contact Sarah Clune (firstname.lastname@example.org) or visit our website.
what is has done to carry them out; who it seeks to benefit; and how people have benefited. It must also state that the trustees have considered the Commission’s guidance on public benefit. The research shows that trustees are generally able to explain the charity’s aims and who benefits, but they are less successful in explaining how they have benefited in practice. Charities
The Bribery Act 2010 came into force on 1st July 2011. To obtain
Companies House launch an eReminder Service Companies House have launched a free email service to remind companies when company accounts and annual returns are due to be filed. To join eReminders follow this link: http://www. companieshouse.gov.uk/toolsToHelp/eReminders.shtml
which employ accountants generally expect them to ensure
Registration of Places of Worship
that reporting requirements are satisfied but there is concern
A reminder that, except in the case of churches belonging to the
that there may be a lack of awareness amongst trustees of the
Church of England and the Church in Wales, to benefit from the
requirements. There are reputational risks to be considered,
exemption from rates under the Places of Worship Registration
especially if a charity is seeking funding from a third party.
Act 1855, places of worship actually need to be registered – it
For assistance and advice in preparation of annual reports,
does not happen simply by default.
please contact a member of the charity team. The Commission’s guidance can be found on the Charity Commission’s website in the Charity Requirements & Guidance – Accounting & Reporting section.
Forthcoming Events Stone King has a full programme of seminars/workshops for 2011 which will include Charity, Education and Employment Law Update Workshops. We are also often involved in joint events with third-party charity professionals from time to time. Please contact Helen (01225 324436; e-mail email@example.com) or Charlotte (01225 326746; e-mail firstname.lastname@example.org) for further information or check Events on our website at: www.stoneking.co.uk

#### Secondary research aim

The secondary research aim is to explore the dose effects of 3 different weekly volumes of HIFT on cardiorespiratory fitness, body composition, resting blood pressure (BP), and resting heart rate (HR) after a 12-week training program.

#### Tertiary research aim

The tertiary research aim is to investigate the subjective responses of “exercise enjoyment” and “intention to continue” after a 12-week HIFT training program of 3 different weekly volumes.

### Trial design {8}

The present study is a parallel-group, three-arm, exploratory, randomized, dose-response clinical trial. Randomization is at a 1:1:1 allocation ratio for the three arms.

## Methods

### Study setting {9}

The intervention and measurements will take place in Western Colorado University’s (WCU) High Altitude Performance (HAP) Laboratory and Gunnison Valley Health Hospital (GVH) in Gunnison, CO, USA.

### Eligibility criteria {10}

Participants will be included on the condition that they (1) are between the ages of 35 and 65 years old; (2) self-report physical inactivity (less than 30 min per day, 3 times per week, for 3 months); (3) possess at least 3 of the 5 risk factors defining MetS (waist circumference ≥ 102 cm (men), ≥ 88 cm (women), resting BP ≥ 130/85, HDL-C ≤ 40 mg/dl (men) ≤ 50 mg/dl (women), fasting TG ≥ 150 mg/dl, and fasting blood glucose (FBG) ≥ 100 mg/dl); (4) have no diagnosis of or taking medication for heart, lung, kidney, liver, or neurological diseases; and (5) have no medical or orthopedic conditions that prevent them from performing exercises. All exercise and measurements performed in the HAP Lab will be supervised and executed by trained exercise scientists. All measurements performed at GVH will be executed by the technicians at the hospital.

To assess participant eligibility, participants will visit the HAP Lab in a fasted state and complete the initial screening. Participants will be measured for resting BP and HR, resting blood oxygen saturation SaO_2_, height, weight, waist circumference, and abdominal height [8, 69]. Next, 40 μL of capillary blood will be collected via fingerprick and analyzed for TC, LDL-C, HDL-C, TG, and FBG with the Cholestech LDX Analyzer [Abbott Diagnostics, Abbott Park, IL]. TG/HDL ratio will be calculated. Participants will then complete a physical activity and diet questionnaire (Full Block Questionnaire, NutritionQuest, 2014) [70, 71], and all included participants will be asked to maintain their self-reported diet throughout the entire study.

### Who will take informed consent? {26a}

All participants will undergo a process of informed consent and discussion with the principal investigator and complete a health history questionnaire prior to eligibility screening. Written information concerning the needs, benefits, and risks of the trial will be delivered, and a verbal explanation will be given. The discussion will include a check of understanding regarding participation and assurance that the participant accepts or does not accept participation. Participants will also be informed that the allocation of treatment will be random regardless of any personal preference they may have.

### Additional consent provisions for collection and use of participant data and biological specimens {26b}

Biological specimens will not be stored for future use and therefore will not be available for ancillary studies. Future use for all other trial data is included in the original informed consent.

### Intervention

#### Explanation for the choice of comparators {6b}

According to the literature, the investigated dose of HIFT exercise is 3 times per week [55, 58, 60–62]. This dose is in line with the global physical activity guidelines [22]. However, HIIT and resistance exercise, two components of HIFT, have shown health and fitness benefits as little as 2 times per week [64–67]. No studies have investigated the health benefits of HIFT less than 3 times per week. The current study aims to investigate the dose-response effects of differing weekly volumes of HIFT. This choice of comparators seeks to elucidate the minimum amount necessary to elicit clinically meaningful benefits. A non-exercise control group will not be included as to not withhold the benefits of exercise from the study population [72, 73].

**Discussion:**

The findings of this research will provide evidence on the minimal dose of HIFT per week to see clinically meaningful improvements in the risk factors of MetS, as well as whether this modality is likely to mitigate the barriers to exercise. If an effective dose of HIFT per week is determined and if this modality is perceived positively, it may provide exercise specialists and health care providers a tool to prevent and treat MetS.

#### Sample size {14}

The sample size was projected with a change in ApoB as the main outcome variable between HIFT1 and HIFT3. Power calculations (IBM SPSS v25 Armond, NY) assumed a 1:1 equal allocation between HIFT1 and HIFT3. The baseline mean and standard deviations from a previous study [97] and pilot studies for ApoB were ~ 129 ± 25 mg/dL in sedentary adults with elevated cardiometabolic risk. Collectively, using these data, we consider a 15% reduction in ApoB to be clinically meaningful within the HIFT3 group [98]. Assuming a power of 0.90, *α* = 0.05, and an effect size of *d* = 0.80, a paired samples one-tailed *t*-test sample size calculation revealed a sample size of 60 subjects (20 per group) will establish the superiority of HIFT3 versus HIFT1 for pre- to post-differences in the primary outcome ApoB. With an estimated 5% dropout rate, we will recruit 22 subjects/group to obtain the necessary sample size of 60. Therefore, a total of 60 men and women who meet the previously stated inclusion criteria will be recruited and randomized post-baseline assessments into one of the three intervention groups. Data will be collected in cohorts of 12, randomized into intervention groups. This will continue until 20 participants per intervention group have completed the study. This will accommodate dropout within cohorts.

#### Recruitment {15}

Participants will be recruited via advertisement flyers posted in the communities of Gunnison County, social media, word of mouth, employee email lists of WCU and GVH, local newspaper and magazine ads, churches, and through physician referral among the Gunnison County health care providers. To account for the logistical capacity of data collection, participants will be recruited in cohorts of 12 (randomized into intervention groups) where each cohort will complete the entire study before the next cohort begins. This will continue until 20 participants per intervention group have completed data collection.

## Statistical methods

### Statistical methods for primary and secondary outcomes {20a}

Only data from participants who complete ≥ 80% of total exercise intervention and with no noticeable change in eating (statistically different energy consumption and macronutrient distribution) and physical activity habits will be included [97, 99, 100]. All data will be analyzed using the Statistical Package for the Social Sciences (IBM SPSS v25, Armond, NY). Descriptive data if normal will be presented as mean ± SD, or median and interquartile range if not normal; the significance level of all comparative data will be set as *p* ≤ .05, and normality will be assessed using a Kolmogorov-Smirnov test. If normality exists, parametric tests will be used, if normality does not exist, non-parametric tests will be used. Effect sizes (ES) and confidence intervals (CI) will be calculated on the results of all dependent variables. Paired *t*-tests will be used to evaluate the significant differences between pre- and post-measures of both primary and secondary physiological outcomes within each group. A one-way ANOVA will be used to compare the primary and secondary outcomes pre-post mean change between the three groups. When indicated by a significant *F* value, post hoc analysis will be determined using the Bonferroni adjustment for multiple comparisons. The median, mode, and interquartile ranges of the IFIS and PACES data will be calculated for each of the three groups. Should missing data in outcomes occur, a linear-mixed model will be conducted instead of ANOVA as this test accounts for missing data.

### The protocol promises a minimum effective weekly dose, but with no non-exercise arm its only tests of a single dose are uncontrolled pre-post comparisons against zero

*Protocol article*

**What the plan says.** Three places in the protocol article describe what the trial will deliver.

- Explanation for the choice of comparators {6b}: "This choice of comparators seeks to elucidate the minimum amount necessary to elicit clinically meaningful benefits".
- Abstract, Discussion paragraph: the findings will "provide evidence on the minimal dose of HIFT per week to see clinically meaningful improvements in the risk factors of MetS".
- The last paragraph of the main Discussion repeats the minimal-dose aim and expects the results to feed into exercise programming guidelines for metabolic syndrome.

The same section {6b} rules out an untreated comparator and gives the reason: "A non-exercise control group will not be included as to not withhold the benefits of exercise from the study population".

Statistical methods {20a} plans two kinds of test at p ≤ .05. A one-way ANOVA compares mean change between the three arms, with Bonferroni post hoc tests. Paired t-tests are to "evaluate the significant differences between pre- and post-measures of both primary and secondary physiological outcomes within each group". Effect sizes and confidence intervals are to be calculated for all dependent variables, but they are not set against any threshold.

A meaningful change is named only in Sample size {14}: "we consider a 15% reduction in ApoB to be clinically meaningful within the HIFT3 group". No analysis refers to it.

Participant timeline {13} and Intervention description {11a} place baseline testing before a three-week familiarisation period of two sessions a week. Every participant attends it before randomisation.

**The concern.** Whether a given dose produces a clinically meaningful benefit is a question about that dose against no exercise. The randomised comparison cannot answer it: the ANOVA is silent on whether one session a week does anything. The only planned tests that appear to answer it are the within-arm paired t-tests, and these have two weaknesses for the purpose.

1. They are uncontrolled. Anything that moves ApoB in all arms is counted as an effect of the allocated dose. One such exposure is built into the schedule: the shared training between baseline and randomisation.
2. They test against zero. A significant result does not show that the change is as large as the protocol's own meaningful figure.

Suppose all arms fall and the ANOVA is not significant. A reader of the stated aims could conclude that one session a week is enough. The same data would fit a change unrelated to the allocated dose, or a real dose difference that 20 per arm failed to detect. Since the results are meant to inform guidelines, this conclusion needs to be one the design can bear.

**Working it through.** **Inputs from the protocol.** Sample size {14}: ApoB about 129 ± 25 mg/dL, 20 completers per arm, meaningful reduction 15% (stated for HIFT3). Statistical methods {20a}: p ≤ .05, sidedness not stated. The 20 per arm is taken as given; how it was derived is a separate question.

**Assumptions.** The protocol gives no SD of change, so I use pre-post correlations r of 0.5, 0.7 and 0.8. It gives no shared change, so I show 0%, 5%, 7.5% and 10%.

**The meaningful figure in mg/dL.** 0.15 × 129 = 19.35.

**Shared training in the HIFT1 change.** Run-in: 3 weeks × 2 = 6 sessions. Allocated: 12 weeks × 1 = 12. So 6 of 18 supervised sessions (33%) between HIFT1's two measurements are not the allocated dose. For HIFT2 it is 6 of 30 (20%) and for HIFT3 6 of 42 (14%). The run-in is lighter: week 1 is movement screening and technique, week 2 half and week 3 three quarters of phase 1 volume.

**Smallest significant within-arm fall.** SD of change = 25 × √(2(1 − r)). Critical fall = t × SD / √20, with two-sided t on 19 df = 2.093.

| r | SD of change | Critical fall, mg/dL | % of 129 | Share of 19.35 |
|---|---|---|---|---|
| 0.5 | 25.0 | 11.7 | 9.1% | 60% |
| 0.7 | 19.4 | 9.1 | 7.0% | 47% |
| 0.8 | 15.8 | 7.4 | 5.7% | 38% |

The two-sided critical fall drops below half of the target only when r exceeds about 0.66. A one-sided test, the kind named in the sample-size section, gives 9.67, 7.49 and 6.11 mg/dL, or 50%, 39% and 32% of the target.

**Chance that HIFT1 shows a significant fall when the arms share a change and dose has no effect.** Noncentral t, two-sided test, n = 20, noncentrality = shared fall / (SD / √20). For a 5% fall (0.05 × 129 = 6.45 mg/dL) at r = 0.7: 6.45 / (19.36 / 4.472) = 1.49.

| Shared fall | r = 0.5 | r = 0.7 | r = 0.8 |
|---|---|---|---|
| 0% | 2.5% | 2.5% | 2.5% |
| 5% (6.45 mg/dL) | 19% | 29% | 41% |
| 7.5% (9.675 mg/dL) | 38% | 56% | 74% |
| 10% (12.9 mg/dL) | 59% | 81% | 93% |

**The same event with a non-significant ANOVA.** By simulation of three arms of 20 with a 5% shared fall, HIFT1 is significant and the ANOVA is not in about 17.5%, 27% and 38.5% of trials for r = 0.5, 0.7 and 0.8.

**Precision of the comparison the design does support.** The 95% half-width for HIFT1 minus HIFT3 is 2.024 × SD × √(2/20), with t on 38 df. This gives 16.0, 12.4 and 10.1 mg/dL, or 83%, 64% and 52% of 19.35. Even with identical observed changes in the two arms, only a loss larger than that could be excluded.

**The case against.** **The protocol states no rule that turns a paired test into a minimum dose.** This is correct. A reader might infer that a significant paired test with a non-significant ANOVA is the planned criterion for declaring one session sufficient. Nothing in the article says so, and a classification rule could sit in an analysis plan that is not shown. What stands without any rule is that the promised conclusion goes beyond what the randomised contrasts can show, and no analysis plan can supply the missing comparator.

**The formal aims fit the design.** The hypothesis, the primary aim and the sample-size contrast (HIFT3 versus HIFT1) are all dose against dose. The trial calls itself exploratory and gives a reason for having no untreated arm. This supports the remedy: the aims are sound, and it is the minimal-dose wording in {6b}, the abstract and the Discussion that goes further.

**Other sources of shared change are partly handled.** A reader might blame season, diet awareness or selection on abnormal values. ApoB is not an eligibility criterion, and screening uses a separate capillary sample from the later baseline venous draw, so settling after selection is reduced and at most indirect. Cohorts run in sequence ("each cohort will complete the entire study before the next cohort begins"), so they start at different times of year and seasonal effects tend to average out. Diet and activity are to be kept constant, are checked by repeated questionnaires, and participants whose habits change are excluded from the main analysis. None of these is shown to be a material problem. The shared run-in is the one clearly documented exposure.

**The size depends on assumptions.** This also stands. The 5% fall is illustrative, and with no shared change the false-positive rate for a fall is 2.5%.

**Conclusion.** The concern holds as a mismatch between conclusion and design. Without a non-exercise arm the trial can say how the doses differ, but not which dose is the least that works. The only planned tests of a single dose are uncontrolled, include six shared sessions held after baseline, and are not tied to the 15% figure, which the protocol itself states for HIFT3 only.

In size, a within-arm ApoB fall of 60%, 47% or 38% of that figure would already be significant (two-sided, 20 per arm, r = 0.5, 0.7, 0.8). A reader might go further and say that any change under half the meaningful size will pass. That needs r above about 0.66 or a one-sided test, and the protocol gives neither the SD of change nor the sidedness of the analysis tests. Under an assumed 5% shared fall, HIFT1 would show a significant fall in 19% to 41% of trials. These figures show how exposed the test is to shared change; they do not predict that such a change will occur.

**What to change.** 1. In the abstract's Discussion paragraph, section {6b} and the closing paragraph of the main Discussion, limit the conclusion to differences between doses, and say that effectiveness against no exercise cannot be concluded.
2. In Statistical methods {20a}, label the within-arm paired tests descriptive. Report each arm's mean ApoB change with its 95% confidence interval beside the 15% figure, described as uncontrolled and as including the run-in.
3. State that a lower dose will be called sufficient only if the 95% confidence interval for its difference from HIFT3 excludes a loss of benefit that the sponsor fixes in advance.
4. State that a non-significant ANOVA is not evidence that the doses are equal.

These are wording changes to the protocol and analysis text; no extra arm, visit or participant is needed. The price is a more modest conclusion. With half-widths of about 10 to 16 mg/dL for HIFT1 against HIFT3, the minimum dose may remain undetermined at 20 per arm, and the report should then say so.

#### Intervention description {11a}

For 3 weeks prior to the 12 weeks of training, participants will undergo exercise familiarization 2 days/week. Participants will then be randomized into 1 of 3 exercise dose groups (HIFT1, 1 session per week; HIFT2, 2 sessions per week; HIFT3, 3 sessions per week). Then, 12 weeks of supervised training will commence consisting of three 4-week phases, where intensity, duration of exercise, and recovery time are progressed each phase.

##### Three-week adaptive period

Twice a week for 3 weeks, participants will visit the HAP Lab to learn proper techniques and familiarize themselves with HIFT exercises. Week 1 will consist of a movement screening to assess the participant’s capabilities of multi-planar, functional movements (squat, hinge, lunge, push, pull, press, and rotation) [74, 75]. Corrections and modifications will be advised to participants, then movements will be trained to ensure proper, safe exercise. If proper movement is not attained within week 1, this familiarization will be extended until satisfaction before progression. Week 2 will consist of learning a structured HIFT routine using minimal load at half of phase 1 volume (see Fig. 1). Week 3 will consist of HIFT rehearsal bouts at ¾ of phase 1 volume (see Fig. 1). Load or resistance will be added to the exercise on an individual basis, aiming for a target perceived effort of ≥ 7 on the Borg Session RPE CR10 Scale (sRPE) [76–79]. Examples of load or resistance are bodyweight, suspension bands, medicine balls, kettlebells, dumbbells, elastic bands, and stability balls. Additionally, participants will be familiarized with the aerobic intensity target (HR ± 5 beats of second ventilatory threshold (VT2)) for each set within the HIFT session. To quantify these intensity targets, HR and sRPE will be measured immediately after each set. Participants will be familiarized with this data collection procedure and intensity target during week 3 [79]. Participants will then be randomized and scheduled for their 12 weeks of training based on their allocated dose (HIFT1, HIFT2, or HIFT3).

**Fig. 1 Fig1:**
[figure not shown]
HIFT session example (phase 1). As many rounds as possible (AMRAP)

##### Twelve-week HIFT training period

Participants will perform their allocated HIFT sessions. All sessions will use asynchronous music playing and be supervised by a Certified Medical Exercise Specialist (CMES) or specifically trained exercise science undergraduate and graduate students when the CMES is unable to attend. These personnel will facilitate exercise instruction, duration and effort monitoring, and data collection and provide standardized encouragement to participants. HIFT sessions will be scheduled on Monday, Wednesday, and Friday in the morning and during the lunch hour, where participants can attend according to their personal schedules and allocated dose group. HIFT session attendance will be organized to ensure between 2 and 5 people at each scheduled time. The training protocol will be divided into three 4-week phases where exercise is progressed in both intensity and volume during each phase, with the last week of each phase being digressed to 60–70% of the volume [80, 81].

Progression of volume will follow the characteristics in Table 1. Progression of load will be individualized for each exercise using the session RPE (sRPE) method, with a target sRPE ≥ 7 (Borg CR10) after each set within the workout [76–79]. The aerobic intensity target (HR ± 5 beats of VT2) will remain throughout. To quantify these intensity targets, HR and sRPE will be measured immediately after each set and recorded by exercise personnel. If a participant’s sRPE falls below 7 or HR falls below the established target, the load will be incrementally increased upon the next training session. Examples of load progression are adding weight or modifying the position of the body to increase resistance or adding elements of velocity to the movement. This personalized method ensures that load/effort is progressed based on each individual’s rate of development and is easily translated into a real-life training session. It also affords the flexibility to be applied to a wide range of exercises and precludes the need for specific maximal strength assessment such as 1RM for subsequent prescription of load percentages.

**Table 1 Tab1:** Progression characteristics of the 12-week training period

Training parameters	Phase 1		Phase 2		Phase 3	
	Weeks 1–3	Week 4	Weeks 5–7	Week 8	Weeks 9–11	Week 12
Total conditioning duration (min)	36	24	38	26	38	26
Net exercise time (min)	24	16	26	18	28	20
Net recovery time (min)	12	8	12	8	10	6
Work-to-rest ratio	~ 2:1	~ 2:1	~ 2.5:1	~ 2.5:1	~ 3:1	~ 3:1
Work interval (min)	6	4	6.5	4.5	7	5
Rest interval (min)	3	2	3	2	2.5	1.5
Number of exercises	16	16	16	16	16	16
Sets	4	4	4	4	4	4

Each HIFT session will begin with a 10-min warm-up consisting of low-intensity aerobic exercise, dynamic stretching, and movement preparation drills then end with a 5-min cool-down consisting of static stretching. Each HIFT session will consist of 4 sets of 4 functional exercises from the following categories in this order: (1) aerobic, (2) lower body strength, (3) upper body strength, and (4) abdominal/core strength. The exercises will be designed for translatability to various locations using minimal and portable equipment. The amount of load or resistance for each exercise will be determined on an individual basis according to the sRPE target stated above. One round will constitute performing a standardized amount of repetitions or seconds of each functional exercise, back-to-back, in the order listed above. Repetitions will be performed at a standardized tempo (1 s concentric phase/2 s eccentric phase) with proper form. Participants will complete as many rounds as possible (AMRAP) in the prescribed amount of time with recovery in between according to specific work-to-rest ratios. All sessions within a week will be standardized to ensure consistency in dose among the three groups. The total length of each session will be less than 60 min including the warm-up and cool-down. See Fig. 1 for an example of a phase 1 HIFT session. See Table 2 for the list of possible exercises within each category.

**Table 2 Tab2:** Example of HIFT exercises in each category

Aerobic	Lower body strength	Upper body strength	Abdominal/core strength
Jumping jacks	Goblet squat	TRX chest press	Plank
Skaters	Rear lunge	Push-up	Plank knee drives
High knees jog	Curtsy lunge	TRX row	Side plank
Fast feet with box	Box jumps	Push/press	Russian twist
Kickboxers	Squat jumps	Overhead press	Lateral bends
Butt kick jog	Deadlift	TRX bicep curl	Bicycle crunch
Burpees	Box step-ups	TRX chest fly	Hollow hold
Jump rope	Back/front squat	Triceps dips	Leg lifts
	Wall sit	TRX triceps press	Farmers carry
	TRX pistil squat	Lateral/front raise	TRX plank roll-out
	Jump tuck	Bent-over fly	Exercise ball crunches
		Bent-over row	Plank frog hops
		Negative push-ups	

2011 27 Sept
The Equality Act 2010: Is your charity compliant?
Stone King, 16 St John’s Lane, London EC1M 4BS
29 Sept The Equality Act 2010: Is your charity compliant?
Stone King, Wellington House, East Road, Cambridge CB1 1BH
The Bribery Act 2010: What Should We Do?
Stone King, 16 St John’s Lane, London EC1M 4BS
The Bribery Act 2010: What Should We Do?
Bristol – Venue TBC
What’s New for Religious Charities?
Stone King, 16 St John’s Lane, London EC1M 4BS
Your Contacts Charity: Michael King Partner Jonathan Burchfield Partner Robert Meakin Partner Ann Phillips Partner Stephen Ravenscroft Partner Alexandra Whittaker Associate Vicki Bowles Barrister at Law Sarah Clune Solicitor Hannah Kubie Solicitor Tom Murdoch Solicitor Darren Hooker Solicitor Reema Mathur Solicitor Myles Taaffe Paralegal
Commercial Property: Hugh Pearce Partner Stephanie Howarth Partner Hugo Greer-Walker Partner Catherine Sanderson Senior Associate Joanne Burton Associate Sally McFadden Associate Andrew Small Associate Daisy Barnett Solicitor Chris Sharpe Solicitor Tamsin Simmonds Solicitor Sarah Lawson Paralegal Kathryn Williams Trainee Alison Pearce Trainee
Charity Legacy Team: Jonathan Burchfield Partner Robert Meakin Partner Paul Sutton Partner
Corporate & Commercial: Roy Butler Partner Caroline Leviss Associate
Child Protection: Steven Greenwood Partner
Dispute Resolution: Paul Sutton Partner Alice Wood Solicitor Antony Pidgeon Solicitor Jon Moore Solicitor Health & Safety: Andrew Banks Partner David Milton Associate Solicitor
Education: Roger Inman Partner Graham Burns Partner Richard Gold Consultant Michael Brotherton Senior Associate Kate Grimley Evans Solicitor Rishi Mital Solicitor Nicola Berry Solicitor Lydia Brookes Solicitor Emer Hughes Paralegal Employment: Nick Watson Partner Peter Woodhouse Partner Jean Boyle Associate Tamsin Wilkinson Solicitor Victoria Blake HR Consultant Sarah Turner HR Advisor Amy Gordon Trainee Housing: Geraldine Winkler Legal Executive Trust and Taxation: Andrew Mortimer Partner Alison Allen Partner David Ainslie Partner Charles Hayward Partner
Stone King LLP 13 Queen Square Bath BA1 2HJ Tel. 01225 337599 Fax. 01225 335437 16 St Johnâ€™s Lane London EC1M 4BS Tel. 020 7796 1007 Fax. 020 7796 1017 Wellington House East Road Cambridge CB1 1BH Tel. 01223 451070 Fax. 01223 451100 New Hall Market Place Melksham Wiltshire SN12 6EX Tel. 01225 337599 Fax. 01225 335437
www.stoneking.co.uk email: email@example.com
ÂŠ Stone King LLP 2011
The Spotlight deals with some current legal topics. It should not be used as an alternative to specific legal advice on the individual circumstances of a particular problem. Stone King LLP - registered limited liability partnership no OC315280, registered office 13 Queen Square, Bath BA1 2HJ